Remaining defendants in drug trafficking ring sentenced
May 8—MACON — The leaders of an armed drug trafficking ring centered in Warner Robins recently have been sentenced to federal prison for their crimes.
Antoine Riley, aka "Bear," 45, of Warner Robins, was sentenced as a career offender to serve 180 months in prison to be followed by three years of supervised release to run consecutively to any term of imprisonment imposed in a pending case in Taylor County Superior Court, after he previously pleaded guilty to distribution of cocaine base.
Co-defendant Antonio Raines, 39, of Warner Robins, was sentenced to serve 97 months in prison to be followed by three years of supervised release, after he previously pleaded guilty to distribution of cocaine base. The sentences were handed down by Chief U.S. District Judge Marc Treadwell. There is no parole in the federal system.
"Armed repeat felons will face federal consequences for their continued criminal activity," U.S. Attorney Peter D. Leary said. "Thanks to the efforts of the local, state and federal agencies with the Organized Crime Drug Enforcement Task Force, another armed criminal group has been held accountable."
"These career criminal drug traffickers posed a significant threat to the quality of life in our communities," Special Agent in Charge of the DEA Atlanta Division Robert J. Murphy said. "The dismantling of this organization makes our communities a safer place today."
The following codefendants have pleaded guilty and been sentenced:
—Brittany Smith, 29, of Warner Robins, was sentenced to serve 135 months in prison on Jan. 4, after previously pleading guilty to possession with intent to distribute methamphetamine;
—Emanuel Ivey, 36, of Warner Robins, was sentenced to serve 87 months in prison on Feb. 9, after previously pleading guilty to distribution of cocaine base;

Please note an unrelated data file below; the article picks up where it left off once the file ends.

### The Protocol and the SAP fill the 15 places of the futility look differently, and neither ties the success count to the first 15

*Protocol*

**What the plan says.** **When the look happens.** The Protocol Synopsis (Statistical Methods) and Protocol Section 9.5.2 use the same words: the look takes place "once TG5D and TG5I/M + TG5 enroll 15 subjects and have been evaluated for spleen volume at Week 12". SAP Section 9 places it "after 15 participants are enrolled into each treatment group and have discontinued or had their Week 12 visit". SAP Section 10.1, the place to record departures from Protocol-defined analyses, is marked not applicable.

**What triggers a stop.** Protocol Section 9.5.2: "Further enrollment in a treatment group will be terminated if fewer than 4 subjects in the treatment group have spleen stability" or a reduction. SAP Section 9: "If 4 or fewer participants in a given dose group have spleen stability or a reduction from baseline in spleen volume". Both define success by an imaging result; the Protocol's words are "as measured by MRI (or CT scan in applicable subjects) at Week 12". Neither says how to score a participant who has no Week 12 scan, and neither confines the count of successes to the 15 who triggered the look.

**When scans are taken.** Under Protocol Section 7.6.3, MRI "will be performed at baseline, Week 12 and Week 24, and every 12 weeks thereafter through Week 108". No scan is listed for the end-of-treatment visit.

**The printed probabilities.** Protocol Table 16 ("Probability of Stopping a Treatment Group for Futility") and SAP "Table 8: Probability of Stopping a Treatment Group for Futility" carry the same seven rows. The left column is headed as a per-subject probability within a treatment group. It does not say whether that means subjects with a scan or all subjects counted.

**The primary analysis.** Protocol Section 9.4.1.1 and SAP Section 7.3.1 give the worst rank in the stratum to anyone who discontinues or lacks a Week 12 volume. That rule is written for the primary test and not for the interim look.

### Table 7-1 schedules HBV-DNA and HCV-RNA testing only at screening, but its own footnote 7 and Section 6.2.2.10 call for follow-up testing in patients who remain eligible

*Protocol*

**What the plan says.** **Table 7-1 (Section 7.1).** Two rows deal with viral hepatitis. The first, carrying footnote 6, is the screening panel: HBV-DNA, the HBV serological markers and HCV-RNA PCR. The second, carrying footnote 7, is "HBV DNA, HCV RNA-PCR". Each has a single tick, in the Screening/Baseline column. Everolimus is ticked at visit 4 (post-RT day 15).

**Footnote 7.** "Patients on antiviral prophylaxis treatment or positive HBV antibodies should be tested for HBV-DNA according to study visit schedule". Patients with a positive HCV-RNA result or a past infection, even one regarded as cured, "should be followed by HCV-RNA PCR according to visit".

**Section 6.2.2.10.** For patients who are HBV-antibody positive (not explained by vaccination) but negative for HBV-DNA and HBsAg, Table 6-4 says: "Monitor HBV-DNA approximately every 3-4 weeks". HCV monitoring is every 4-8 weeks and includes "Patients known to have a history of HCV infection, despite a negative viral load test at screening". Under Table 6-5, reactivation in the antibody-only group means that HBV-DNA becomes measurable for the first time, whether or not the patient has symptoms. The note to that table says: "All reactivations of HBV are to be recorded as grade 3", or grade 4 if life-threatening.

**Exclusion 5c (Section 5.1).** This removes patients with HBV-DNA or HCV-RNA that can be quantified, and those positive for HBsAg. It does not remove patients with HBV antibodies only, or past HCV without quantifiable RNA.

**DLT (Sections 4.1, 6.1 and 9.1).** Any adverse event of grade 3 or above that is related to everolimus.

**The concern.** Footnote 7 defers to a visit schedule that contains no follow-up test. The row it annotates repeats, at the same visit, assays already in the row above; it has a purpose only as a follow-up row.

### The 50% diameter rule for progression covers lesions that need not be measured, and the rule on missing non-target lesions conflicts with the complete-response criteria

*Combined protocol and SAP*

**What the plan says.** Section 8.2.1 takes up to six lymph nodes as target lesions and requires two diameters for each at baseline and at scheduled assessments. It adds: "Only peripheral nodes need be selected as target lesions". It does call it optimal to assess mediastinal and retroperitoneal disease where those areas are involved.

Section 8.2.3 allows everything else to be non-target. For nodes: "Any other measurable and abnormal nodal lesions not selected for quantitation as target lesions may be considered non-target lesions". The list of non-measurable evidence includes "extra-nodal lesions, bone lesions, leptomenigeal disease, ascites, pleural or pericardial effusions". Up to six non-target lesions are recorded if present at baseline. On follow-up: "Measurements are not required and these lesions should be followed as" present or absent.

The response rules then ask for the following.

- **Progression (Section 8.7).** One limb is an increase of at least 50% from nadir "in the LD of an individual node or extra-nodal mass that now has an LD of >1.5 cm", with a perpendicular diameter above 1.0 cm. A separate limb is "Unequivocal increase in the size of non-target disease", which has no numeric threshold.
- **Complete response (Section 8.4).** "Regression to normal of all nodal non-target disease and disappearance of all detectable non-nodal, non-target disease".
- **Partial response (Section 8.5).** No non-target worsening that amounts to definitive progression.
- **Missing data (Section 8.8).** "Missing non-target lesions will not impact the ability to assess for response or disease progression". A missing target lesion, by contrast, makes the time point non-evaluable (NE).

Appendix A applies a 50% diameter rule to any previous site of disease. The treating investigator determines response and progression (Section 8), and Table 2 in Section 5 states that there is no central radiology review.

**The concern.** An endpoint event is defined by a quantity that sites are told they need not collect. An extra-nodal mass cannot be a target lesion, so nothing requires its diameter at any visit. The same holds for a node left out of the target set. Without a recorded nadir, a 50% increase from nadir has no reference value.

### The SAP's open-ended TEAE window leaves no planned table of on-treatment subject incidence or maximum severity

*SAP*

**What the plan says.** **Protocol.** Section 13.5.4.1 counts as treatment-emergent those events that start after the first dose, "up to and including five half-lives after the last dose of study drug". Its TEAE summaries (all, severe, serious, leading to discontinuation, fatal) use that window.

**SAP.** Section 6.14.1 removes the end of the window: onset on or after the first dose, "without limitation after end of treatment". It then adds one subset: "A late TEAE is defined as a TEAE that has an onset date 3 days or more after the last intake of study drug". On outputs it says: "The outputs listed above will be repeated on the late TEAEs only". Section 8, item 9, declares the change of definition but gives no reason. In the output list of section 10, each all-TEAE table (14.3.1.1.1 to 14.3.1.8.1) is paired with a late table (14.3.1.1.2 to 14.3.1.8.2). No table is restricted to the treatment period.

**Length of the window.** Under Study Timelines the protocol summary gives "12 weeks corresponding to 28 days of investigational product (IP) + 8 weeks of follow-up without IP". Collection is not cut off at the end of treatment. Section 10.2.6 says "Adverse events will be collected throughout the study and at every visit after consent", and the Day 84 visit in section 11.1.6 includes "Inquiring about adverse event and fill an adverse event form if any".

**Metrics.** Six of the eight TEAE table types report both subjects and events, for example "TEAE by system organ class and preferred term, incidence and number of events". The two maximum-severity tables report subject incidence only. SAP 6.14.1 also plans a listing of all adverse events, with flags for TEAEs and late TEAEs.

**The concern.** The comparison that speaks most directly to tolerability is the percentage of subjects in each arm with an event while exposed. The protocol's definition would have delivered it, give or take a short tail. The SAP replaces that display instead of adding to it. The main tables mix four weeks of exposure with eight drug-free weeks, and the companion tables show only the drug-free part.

—Joseph Day, 49, of Warner Robins, was sentenced to serve 46 months in prison on Feb. 27, after previously pleading guilty to distribution of cocaine base;
—Desmond Griffin, 30, of Warner Robins, was sentenced to serve 24 months in prison on April 6, after previously pleading guilty to distribution of cocaine base;
—Obie Wright, 67, of Warner Robins, was sentenced to serve 18 months in prison on April 6, after previously pleading guilty to distribution of cocaine base;
—Latanya Williams, 41, of Warner Robins, was sentenced to serve three years of probation on April 6, after previously pleading guilty to making false statements.
According to court records, federal agents began investigating Riley for distributing large quantities of crack cocaine out of several stash houses in the Warner Robins community. He was known to be armed.
Recorded conversations and text messages between Riley and his codefendants revealed Riley and Raines as the leaders of the criminal operation. Several controlled purchases of cocaine were made, including a multikilogram transaction involving Riley while he was under surveillance. Riley was taken into custody on Feb. 12, 2021, by Bibb County Sheriff's Office deputies after attempting to flee while in possession of a large amount of cocaine.
A search warrant was executed that same day at Riley's residence at McCall Circle in Warner Robins, and agents recovered a stolen Glock 9mm handgun, an extended Glock magazine, a .357 caliber revolver and a large quantity of cocaine. Riley told agents he was running another stash house on Vinson Drive in Warner Robins.
Riley is being held accountable for at least 4.717 kilograms of cocaine, 45.68 grams of cocaine base and two firearms. Riley has a lengthy criminal history that includes two prior convictions for possession with intent to distribute controlled substances and obstruction of an officer.
Raines was named in a separate armed drug distribution and dog-fighting investigation in the Middle District of Georgia.
This case is being prosecuted as part of the joint federal, state, and local Project Safe Neighborhoods Program, the centerpiece of the Department of Justice's violent crime reduction efforts. This effort also is part of an Organized Crime Drug Enforcement Task Force operation. OCDETF identifies, disrupts, and dismantles the highest-level criminal organizations that threaten the United States using a prosecutor-led, intelligence-driven, multi-agency approach.
The case was investigated by the DEA, FBI, the Bureau of Alcohol, Tobacco, Firearms and Explosives, the United States Marshals Service, the Monroe County Sherriff's Office, the Bibb County Sherriff's Office and the Warner Robins Police Department.
Assistant U.S. Attorney Alex Kalim prosecuted the case.